Accelerated ice melt in west Antarctica is inevitable for the rest of the century no matter how much carbon emissions are cut, research indicates. The implications for sea level rise are “dire”, scientists say, and mean some coastal cities may have to be abandoned.
The ice sheet of west Antarctica would push up the oceans by 5 metres if lost completely. Previous studies have suggested it is doomed to collapse over the course of centuries, but the new study shows that even drastic emissions cuts in the coming decades will not slow the melting.
The analysis shows the rate of melting of the floating ice shelves in the Amundsen Sea will be three times faster this century compared with the previous century, even if the world meets the most ambitious Paris agreement target of keeping global heating below 1.5C above pre-industrial levels.
Losing the floating ice shelves means the glacial ice sheets on land are freed to slide more rapidly into the ocean. Many millions of people live in coastal cities that are vulnerable to sea level rise, from New York to Mumbai to Shanghai, and more than a third of the global population lives within 62 miles (100km) of the coast.
The climate crisis is driving sea level rise by the melting of ice sheets and glaciers and the thermal expansion of sea water. The biggest uncertainty in future sea level rise is what will happen in Antarctica, the scientists say, making planning to adapt to the rise very hard. Researchers said translation of the new findings on ice melting into specific estimates of sea level rise was urgently needed.
“Our study is not great news – we may have lost control of west Antarctic ice shelf melting over the 21st century,” said Dr Kaitlin Naughten, at the British Antarctic Survey, who led the work. “It is one impact of climate change that we are probably just going to have to adapt to, and very likely this means some coastal communities will either have to build [defences] or be abandoned.”
Naughten said her research showed the situation was more perilous than previously thought. “But we shouldn’t give up [on climate action] because even if this particular impact is unavoidable, it is only one impact of climate change,” she added. “Our actions likely will make a difference [to Antarctic ice melting] in the 22nd century and beyond, but that’s a timescale that probably none of us today will be around to see.”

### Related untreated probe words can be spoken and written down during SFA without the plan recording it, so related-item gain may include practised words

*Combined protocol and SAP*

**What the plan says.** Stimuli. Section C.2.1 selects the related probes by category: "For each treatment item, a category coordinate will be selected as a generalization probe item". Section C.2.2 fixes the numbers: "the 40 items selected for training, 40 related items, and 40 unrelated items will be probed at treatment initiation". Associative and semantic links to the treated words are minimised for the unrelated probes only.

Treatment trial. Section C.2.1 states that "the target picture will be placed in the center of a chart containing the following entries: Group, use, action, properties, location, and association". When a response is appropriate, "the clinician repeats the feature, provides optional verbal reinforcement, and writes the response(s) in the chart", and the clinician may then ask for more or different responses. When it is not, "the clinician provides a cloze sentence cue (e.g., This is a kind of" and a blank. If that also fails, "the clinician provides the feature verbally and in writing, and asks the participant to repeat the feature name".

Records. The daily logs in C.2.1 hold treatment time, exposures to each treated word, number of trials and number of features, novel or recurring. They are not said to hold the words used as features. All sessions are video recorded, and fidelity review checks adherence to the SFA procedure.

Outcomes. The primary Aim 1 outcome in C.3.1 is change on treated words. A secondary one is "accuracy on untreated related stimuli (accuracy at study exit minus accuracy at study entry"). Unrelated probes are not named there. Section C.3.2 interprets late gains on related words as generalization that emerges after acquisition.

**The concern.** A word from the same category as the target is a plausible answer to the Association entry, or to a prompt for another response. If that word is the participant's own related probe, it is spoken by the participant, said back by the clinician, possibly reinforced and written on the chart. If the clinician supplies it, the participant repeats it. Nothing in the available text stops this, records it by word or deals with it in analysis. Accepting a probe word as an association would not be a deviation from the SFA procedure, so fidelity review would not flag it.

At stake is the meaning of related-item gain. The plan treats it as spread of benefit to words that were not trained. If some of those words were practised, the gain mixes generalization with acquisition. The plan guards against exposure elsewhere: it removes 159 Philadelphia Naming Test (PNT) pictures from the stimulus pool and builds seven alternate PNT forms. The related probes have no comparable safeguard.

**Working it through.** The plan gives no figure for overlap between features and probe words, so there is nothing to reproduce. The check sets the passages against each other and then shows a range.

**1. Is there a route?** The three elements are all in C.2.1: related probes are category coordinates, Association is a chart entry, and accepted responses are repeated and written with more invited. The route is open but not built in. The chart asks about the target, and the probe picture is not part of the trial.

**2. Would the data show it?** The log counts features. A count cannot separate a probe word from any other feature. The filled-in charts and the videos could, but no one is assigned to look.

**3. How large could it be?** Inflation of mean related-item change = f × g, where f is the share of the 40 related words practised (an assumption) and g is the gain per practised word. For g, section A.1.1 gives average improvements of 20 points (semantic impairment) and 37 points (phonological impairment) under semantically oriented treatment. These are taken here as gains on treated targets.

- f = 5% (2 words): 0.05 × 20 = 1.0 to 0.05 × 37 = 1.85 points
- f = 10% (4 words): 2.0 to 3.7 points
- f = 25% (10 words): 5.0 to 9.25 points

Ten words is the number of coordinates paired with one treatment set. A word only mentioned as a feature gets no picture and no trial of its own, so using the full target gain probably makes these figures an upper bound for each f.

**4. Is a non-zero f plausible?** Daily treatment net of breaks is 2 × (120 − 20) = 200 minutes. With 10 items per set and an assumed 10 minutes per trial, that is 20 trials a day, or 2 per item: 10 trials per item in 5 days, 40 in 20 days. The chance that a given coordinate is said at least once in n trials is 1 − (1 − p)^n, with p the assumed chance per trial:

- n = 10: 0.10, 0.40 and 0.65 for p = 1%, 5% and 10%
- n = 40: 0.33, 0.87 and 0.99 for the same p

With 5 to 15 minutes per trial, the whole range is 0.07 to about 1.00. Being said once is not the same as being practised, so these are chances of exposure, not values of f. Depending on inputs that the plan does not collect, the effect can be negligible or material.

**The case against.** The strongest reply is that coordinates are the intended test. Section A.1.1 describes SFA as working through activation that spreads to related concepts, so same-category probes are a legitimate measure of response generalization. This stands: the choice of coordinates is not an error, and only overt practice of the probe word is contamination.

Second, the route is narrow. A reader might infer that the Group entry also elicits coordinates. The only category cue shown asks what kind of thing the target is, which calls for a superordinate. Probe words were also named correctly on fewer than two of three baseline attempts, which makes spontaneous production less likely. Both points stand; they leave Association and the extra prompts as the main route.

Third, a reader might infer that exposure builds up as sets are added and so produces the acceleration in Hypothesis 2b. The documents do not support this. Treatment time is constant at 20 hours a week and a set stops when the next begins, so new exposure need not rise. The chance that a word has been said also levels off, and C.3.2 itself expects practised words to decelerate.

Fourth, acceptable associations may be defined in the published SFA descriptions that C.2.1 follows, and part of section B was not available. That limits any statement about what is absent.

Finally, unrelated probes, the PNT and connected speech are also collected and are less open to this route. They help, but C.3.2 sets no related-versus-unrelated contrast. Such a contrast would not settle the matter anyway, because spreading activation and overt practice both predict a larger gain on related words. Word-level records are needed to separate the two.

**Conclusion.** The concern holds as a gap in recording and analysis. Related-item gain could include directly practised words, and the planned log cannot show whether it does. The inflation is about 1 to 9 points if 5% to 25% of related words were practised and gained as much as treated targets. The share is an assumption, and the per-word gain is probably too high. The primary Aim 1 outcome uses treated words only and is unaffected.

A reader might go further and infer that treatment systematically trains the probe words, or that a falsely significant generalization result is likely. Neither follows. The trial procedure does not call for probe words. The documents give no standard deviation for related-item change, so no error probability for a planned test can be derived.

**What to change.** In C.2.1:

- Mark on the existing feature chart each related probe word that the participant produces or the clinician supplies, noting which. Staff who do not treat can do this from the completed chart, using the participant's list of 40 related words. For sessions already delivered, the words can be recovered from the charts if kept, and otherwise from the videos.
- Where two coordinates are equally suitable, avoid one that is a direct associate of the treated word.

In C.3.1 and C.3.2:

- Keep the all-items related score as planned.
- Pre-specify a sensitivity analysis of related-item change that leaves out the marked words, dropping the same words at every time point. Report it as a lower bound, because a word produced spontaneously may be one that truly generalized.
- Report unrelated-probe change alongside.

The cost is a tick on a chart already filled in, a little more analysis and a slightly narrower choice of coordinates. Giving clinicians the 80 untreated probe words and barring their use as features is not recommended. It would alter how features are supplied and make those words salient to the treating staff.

Dr Taimoor Sohail, at the University of New South Wales, in Australia, and not part of the study, said: “The collapse of the west Antarctic ice sheet is a worrying climate tipping point. This assessment suggests that accelerated melting of ice shelves is locked in. The implications for sea-level rise are dire.”
Dr Tiago Segabinazzi Dotto, at the UK National Oceanography Centre, said: “It is likely that we [have] passed a tipping point to avoid the instability of the west Antarctic ice sheet. However, the pace of this collapse is still uncertain – it can happen in decades for some specific ice shelves or centuries.
“The conclusions of the work are based on a single model and need to be treated carefully.” But he said some details of the findings agreed with previous studies: “[This] gives confidence that this study needs to be taken in consideration for policymakers.”
The research, published in the journal Nature Climate Change, used a high-resolution computer model of the Amundsen Sea to provide the most comprehensive assessment of warming in the region to date. The results indicated that increased rates of melting in the 21st century were inevitable in all plausible scenarios for the pace of cuts in fossil fuel burning.
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An important factor is that natural climate variability is significant in west Antarctica and these variations in melting swamp the small differences in ice melting between rapid, medium and slow scenarios for emissions cuts.
Naughten said: “We already have a refugee crisis in the world, and [sea level rise] will only make it worse. How are we going to deal with the displacement of millions of people, or possibly over a billion people, depending on the amount of sea level rise?”
Prof Alberto Naveira Garabato, at the University of Southampton, UK, said: “This is a sobering piece of research. However, it should also serve as a wake-up call. We can still save the [east] Antarctic ice sheet, containing about 10 times as many metres of sea level rise, if we learn from our past inaction and start reducing greenhouse gas emissions now.”